Thursday, March 14, 2024

Sonoma & Napa Chardonnay

Lately, I've had the feeling that Chardonnay has eased into complacency. Twenty years ago, Chardonnay was a major item of discussion in wine circles (dare I say on everyone's lips). Now, it seems as though Chardonnay has settled in as the self-assured dominant white wine, in most of the world's wine regions. 

There was a time when Chardonnay was synonymous with white wine. This was a  common scenario: Three young women are catching up at a bar in Los Angeles and the bartender asks for their order. "I'll have white wine," they all say.  The wines are set in front of the friends, they clink glasses, take a sip and immediately admonish the bartender for not serving them Chardonnay. 

A cliche, perhaps, but the tale demonstrates the enduring popularity of Chardonnay. 


Which brings me to Sonoma and Napa, two California regions responsible for most of California's Chardonnay.  Sauvignon Blanc may have found a comfortable spot in both places but it's not threatening to dethrone Chardonnay.

Fact is, Chardonnay is not an original New World wine. Chardonnay can trace its roots back to the Middle Ages, to a part of France we know today as Burgundy.  DNA analysis claims that Chardonnay is the offspring of Pinot Noir and an old variety called Gouais Blanc.  Ancient ancestry aside, Chardonnay is a modern global  traveler, the most popular white wine on every continent where wine is made. 

The popularity of Chardonnay in Sonoma and Napa took off in the 1970s and early 1980s.  Hanzell likely made the first Sonoma Chardonnay in 1956 and about 15 years later, Bob Travers was making Chardonnay at Mayacamas on Mt. Veeder.

Tasting the Difference

Is it possible to taste the difference between a Napa and a Sonoma Chardonnay?  Anything is possible, but it would be difficult and here's why.  

There's geography and its connection to terroir. The Napa Valley is a smaller place than Sonoma, with 16 clearly defined areas, or AVAs. Sonoma is much larger and spread out, with 19 AVAs. Each of these AVAs has a different terroir. 

Although it's not easy to clearly define what is the terroir of any area, the simple explanation is such factors as climate, soils, vineyard location, plus a host of other things combine to form a grape growing environment.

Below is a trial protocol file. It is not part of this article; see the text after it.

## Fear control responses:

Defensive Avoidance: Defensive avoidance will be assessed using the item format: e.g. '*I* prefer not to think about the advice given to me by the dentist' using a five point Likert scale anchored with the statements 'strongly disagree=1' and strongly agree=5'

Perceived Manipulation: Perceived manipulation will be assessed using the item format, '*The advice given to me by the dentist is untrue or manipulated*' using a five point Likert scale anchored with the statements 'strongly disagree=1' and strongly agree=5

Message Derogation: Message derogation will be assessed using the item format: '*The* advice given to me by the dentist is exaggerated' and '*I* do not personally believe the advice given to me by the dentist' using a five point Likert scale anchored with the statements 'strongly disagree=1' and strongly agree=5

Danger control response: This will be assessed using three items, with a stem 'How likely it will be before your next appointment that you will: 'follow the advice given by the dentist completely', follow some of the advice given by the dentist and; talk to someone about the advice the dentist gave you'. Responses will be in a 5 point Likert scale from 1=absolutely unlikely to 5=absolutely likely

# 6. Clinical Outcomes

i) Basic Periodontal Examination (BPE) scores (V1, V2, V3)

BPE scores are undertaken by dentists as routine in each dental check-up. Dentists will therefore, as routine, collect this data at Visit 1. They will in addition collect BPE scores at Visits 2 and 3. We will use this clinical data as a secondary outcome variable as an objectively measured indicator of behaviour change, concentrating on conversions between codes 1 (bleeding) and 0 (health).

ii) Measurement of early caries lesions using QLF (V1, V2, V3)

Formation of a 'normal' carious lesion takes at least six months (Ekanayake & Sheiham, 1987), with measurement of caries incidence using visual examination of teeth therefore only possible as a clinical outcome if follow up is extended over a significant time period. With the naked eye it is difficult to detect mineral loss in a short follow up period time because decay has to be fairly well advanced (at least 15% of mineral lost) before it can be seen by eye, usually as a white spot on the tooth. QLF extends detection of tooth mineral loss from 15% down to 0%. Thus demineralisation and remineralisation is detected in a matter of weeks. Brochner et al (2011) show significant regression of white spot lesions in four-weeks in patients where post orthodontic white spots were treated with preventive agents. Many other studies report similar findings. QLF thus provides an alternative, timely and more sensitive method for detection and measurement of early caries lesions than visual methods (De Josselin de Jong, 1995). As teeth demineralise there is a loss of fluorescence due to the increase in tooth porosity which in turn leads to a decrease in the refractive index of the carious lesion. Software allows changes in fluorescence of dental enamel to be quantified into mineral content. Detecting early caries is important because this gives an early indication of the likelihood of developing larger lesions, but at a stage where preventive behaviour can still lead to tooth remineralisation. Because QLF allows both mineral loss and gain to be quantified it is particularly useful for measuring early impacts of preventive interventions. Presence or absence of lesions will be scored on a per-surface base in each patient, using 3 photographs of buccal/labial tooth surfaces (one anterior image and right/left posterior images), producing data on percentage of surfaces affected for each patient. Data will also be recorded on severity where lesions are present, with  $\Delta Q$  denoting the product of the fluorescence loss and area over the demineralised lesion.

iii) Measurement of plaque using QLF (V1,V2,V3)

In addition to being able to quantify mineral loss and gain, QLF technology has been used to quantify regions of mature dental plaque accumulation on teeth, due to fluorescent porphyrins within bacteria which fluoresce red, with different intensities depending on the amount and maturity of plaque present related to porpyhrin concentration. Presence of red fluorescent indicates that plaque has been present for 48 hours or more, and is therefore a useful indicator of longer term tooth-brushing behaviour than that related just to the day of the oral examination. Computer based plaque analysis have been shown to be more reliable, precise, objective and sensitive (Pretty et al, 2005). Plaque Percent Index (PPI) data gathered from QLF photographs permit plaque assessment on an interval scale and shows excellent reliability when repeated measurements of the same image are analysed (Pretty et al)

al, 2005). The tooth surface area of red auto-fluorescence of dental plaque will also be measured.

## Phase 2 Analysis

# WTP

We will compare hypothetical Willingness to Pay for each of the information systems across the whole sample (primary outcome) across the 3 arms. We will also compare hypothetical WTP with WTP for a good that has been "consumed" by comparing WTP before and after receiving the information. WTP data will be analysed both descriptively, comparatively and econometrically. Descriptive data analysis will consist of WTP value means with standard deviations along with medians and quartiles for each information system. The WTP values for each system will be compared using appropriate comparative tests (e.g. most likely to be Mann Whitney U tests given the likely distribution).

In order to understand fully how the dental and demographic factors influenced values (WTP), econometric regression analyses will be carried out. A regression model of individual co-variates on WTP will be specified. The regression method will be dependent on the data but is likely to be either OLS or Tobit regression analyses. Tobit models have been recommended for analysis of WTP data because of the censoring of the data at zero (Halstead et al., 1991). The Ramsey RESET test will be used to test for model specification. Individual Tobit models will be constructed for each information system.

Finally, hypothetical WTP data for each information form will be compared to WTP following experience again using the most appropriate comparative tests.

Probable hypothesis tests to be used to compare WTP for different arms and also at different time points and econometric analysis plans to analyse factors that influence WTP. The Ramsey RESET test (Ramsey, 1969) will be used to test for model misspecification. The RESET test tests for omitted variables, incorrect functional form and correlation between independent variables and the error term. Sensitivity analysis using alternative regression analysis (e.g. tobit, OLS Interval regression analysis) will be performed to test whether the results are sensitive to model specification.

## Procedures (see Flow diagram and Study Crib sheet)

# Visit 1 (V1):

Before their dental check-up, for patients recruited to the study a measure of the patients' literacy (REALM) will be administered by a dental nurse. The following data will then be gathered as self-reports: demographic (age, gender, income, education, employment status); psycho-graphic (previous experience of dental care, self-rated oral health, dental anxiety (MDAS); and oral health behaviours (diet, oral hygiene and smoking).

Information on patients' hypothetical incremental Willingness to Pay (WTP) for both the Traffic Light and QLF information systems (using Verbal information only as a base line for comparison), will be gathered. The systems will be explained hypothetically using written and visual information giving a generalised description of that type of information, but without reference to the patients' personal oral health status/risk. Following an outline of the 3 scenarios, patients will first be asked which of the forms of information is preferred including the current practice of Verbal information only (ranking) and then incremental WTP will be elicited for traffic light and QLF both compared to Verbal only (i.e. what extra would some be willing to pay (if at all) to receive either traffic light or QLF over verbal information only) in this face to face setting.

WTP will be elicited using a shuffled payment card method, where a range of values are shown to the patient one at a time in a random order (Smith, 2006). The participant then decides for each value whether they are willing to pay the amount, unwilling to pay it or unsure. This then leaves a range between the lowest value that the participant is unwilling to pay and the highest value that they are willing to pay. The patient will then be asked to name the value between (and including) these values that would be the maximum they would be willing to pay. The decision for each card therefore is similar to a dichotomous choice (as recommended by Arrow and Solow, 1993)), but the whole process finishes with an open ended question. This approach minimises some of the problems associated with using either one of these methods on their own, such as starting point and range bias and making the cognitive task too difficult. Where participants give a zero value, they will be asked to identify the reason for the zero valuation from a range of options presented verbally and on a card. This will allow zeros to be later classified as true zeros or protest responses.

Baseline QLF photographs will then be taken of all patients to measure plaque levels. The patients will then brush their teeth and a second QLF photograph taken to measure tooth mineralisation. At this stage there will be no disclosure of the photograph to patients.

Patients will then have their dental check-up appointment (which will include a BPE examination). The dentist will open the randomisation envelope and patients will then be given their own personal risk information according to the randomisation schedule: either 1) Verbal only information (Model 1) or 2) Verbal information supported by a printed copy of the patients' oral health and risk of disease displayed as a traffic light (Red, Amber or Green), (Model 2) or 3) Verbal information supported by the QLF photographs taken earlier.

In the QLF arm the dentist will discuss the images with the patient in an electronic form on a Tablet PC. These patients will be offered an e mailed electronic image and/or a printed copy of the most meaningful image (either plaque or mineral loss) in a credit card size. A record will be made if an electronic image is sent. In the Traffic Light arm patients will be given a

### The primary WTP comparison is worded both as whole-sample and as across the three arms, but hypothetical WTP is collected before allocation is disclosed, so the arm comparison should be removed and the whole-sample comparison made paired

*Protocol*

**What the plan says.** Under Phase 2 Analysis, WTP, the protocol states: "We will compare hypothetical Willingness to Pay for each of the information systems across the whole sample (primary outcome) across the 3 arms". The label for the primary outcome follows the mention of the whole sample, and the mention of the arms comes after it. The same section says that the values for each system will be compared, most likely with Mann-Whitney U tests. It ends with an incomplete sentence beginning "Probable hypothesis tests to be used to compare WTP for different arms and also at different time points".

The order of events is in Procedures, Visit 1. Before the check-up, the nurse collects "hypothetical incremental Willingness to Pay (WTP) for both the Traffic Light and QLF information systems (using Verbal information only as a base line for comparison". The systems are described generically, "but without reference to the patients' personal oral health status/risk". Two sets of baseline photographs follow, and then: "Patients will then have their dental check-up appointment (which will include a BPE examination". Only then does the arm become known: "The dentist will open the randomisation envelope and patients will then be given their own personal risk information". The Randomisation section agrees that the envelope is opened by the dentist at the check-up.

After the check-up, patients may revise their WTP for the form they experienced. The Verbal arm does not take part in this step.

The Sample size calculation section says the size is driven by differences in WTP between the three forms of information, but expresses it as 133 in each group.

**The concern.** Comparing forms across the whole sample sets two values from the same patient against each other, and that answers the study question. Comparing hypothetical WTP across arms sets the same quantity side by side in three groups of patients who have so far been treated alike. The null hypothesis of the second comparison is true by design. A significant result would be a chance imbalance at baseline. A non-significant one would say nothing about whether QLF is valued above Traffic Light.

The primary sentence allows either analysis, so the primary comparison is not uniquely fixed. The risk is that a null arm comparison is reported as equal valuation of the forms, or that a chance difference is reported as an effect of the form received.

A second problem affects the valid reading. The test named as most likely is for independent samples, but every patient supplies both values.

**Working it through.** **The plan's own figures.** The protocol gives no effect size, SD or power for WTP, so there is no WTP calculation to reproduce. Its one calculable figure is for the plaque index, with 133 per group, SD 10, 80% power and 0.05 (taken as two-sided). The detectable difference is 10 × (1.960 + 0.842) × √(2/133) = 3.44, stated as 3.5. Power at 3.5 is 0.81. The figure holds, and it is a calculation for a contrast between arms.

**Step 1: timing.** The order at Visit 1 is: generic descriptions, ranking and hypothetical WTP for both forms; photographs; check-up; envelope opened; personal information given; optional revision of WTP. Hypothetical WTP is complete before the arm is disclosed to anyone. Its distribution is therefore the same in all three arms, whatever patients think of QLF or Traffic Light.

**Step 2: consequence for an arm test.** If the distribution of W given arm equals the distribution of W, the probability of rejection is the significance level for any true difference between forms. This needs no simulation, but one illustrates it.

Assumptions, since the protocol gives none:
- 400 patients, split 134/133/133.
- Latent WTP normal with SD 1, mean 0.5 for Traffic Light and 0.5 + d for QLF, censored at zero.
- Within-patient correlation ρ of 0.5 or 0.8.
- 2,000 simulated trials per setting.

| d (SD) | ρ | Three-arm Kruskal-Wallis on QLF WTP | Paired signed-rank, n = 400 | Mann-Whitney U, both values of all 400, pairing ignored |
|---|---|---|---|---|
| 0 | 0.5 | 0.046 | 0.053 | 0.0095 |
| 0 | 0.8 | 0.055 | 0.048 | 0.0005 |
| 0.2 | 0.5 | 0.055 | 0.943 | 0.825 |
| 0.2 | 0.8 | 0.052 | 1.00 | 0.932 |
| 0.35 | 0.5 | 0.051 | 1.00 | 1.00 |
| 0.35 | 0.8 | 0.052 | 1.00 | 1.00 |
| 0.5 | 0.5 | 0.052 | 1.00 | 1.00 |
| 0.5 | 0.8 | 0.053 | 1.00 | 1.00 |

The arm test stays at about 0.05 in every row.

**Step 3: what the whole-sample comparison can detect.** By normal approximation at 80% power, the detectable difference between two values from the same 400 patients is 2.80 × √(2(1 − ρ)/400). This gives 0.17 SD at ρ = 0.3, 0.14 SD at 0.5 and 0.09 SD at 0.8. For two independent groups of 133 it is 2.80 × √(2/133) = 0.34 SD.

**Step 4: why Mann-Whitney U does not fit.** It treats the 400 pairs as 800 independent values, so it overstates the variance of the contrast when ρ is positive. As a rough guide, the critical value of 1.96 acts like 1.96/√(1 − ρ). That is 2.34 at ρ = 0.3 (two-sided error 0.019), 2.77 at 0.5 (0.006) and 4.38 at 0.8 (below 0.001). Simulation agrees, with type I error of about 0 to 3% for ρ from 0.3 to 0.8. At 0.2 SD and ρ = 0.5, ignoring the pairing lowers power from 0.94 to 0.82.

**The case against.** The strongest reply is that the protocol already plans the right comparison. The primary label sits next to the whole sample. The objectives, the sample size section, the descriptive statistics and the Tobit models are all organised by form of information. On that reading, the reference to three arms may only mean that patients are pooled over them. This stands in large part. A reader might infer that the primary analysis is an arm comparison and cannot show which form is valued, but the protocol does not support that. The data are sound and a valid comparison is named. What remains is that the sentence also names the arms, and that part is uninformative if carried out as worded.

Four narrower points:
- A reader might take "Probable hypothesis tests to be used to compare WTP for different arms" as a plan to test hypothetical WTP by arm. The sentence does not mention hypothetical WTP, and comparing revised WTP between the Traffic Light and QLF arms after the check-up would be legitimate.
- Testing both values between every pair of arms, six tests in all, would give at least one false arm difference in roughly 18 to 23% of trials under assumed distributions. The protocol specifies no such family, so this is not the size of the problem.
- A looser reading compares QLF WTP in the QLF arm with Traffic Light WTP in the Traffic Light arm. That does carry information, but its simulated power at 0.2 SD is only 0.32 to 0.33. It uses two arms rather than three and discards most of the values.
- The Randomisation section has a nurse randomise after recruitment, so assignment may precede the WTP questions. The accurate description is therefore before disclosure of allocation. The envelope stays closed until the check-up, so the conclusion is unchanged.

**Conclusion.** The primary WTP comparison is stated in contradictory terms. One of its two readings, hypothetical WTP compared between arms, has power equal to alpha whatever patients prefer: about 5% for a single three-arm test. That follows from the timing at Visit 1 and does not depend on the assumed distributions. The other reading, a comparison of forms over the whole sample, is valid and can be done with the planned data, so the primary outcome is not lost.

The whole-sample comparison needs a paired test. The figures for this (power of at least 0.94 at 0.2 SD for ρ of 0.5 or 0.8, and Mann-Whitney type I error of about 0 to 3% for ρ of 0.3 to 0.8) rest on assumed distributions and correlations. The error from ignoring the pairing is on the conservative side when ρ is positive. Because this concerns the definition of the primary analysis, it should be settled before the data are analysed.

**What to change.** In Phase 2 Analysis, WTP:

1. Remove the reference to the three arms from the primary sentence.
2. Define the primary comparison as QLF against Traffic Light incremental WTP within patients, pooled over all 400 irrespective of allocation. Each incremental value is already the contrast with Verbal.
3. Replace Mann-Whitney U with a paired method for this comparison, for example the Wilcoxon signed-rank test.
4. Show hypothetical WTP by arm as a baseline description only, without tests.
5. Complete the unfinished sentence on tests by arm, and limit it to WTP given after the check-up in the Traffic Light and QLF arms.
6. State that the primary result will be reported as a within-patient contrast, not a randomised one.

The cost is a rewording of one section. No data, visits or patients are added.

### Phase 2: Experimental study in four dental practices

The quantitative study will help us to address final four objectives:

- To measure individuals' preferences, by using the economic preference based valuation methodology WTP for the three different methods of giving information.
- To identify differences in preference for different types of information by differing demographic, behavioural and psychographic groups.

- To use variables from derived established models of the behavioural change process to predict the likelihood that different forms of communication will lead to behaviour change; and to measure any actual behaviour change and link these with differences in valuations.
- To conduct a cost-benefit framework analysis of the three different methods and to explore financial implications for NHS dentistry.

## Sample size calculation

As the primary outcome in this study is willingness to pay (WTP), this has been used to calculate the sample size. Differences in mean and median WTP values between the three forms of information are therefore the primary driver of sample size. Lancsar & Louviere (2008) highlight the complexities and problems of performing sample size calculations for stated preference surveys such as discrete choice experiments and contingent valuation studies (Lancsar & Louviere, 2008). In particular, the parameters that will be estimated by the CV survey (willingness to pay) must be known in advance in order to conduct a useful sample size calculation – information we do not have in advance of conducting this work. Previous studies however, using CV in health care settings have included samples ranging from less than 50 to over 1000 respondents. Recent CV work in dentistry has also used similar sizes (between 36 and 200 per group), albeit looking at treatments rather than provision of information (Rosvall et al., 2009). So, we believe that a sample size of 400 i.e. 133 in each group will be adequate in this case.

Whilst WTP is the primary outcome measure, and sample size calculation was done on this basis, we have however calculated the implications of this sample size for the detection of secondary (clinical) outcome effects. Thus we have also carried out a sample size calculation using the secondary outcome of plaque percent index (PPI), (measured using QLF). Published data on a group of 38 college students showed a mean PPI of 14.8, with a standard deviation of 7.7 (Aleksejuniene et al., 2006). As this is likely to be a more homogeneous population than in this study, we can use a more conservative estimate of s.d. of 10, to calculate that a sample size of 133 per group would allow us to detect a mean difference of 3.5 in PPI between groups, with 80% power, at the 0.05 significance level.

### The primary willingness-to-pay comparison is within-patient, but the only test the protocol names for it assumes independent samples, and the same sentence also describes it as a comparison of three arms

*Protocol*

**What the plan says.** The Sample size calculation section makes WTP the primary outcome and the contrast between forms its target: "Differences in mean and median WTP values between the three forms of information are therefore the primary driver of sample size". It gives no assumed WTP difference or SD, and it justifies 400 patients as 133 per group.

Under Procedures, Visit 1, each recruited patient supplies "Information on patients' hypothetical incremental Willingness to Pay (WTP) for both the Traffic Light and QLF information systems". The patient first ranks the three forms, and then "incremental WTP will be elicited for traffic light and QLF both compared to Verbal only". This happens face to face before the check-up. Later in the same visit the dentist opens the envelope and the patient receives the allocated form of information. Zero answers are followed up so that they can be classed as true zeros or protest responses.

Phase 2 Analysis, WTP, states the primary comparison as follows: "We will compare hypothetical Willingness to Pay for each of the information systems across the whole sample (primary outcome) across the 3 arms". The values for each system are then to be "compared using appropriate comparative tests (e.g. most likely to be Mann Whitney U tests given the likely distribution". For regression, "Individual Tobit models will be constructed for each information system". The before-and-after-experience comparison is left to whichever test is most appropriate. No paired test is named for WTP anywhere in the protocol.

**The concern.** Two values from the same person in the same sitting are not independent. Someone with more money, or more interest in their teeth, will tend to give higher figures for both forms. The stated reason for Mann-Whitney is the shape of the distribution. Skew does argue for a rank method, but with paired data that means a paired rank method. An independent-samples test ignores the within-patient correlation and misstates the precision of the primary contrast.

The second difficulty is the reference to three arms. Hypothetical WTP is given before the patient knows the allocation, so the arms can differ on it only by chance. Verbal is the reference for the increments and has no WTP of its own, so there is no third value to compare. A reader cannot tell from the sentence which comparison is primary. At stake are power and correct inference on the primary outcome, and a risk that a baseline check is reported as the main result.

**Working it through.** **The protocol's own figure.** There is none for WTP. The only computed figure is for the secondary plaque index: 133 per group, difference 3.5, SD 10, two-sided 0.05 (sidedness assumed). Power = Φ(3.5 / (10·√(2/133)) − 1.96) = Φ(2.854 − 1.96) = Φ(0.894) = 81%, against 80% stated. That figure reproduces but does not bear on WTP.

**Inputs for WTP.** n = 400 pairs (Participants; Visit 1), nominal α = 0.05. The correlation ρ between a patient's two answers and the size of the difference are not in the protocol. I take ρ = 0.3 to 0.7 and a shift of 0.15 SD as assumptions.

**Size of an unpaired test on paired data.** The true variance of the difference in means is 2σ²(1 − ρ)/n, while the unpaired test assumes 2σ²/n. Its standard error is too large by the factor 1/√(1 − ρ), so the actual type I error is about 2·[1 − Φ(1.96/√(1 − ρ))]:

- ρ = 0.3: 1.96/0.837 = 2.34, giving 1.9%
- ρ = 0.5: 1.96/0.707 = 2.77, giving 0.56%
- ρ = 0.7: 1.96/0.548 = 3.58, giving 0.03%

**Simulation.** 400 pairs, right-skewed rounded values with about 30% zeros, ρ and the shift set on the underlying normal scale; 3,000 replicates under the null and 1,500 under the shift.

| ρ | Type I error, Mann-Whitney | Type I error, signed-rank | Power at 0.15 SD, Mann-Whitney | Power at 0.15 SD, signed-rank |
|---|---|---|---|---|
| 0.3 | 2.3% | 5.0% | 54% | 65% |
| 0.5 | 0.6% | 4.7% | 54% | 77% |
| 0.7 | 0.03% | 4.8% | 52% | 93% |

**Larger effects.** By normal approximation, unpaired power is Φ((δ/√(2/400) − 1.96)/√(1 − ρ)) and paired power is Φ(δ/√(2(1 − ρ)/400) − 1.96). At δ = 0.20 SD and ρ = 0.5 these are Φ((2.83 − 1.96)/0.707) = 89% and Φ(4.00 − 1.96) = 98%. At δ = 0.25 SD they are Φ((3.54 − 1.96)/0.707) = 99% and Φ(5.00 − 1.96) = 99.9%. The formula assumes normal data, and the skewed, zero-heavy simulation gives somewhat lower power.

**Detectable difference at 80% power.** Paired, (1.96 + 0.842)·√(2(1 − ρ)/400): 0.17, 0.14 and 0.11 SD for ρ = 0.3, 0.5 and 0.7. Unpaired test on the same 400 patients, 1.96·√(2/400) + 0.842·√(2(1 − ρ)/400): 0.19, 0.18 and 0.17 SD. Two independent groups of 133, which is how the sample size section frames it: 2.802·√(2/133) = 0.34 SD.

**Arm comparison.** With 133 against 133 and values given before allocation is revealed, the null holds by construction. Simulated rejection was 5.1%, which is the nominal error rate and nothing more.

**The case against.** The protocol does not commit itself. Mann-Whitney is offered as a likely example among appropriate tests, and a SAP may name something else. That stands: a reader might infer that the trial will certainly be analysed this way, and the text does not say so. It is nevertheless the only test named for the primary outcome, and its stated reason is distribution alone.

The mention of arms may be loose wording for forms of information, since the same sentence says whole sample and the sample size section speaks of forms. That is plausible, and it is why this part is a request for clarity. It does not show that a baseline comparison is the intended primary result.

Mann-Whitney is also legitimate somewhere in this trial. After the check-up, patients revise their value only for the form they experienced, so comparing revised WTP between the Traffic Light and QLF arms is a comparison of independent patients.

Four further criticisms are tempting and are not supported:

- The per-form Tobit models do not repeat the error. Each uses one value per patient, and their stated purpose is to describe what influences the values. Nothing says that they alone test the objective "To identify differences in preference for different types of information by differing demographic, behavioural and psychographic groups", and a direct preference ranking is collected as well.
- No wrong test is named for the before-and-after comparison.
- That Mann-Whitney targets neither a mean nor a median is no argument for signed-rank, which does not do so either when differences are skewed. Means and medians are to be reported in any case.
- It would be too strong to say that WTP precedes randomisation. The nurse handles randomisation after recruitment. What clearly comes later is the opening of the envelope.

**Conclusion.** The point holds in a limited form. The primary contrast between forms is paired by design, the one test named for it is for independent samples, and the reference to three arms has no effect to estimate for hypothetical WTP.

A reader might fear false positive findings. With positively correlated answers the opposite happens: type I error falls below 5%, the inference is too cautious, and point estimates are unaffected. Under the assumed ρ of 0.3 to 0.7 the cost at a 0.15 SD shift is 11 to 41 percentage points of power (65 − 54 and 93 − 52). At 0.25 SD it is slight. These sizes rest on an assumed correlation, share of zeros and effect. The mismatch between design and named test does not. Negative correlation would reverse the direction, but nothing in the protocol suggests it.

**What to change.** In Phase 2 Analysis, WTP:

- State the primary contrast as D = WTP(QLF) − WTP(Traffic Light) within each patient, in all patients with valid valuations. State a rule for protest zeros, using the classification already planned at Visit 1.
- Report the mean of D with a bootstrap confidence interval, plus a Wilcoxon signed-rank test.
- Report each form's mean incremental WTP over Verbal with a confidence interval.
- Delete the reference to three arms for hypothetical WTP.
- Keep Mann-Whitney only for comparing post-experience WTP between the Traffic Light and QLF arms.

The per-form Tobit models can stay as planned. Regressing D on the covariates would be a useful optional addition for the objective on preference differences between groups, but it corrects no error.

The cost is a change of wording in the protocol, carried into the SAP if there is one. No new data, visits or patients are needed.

The sum of all those factors means that Chardonnay is happiest when it has lots of time to ripen evenly, in a cooler environment, like that for Pinot Noir. Wherever you find Pinot Noir, you will also likely find Chardonnay: Burgundy, Carneros, Champagne, Russian River.

Consider the growing conditions for Chardonnay in the Napa Valley. They are thought to be ideal at the cool end of the valley in Los Carneros and Wild Horse Valley, but less so in warmer northern Calistoga. 

Thus, the taste of a Carneros Chardonnay is more Granny Smith apple and its  brisk mouth-watering acidity. Move up valley to warmer spots, like Calistoga, and Chardonnay takes on a softer acidity and tropical fruit flavors.


The same differences are present in Sonoma, where a local terroir makes it more suitable to grow Chardonnay in cooler west county, closer to the ocean or the Russian River Valley.  Move further inland to the Alexander Valley and conditions warm a little and get warmer yet near Geyserville. 

Local topography, of course, can make a difference, with cooler pockets where Chardonnay does well.

These generalizations are for Chardonnay that hasn't been fermented in oak, or seen oak during barrel aging. Chardonnay is a malleable grape to work with, allowing a winemaker enough room to ferment in oak or just age in oak and to calculate how much time in barrel is just right. Plus, there's the wine making choice of malolactic conversion or not. 

With Chardonnay, there are many variables for a winemaker to work with, starting in the vineyard, providing an unlimited number of styles. You'll find most of the styles in Napa and Sonoma Chardonnays. 

What follows then is a list of a few select wines with prices. The list does not reflect the highest or lowest prices in either Napa or Sonoma:

Napa Chardonnays range from $17 for Napa Cellars to $929 for Kongsgarrd The Judge. If that's too much strain on your wine budget, there's Mondavi, Duckhorn, Stag's Leap Wine Cellars and Grgich Hills, all for less than $50.  Far Niente is $70, Ch. Montelena, $75 and Kongsgarrd, $150. 

Sonoma Chardonnays are priced from $19 for La Crema to $684 for Marcassin Estate. Others include Sonoma Cutrer, $25; Jordan Vineyard and Winery, $42; Flowers, $48; Paul Hobbs, $65; Peter Michael "Belle Cote," $138 and Kistler, $146.


Next post: Tokaj & Hungarian Wine 

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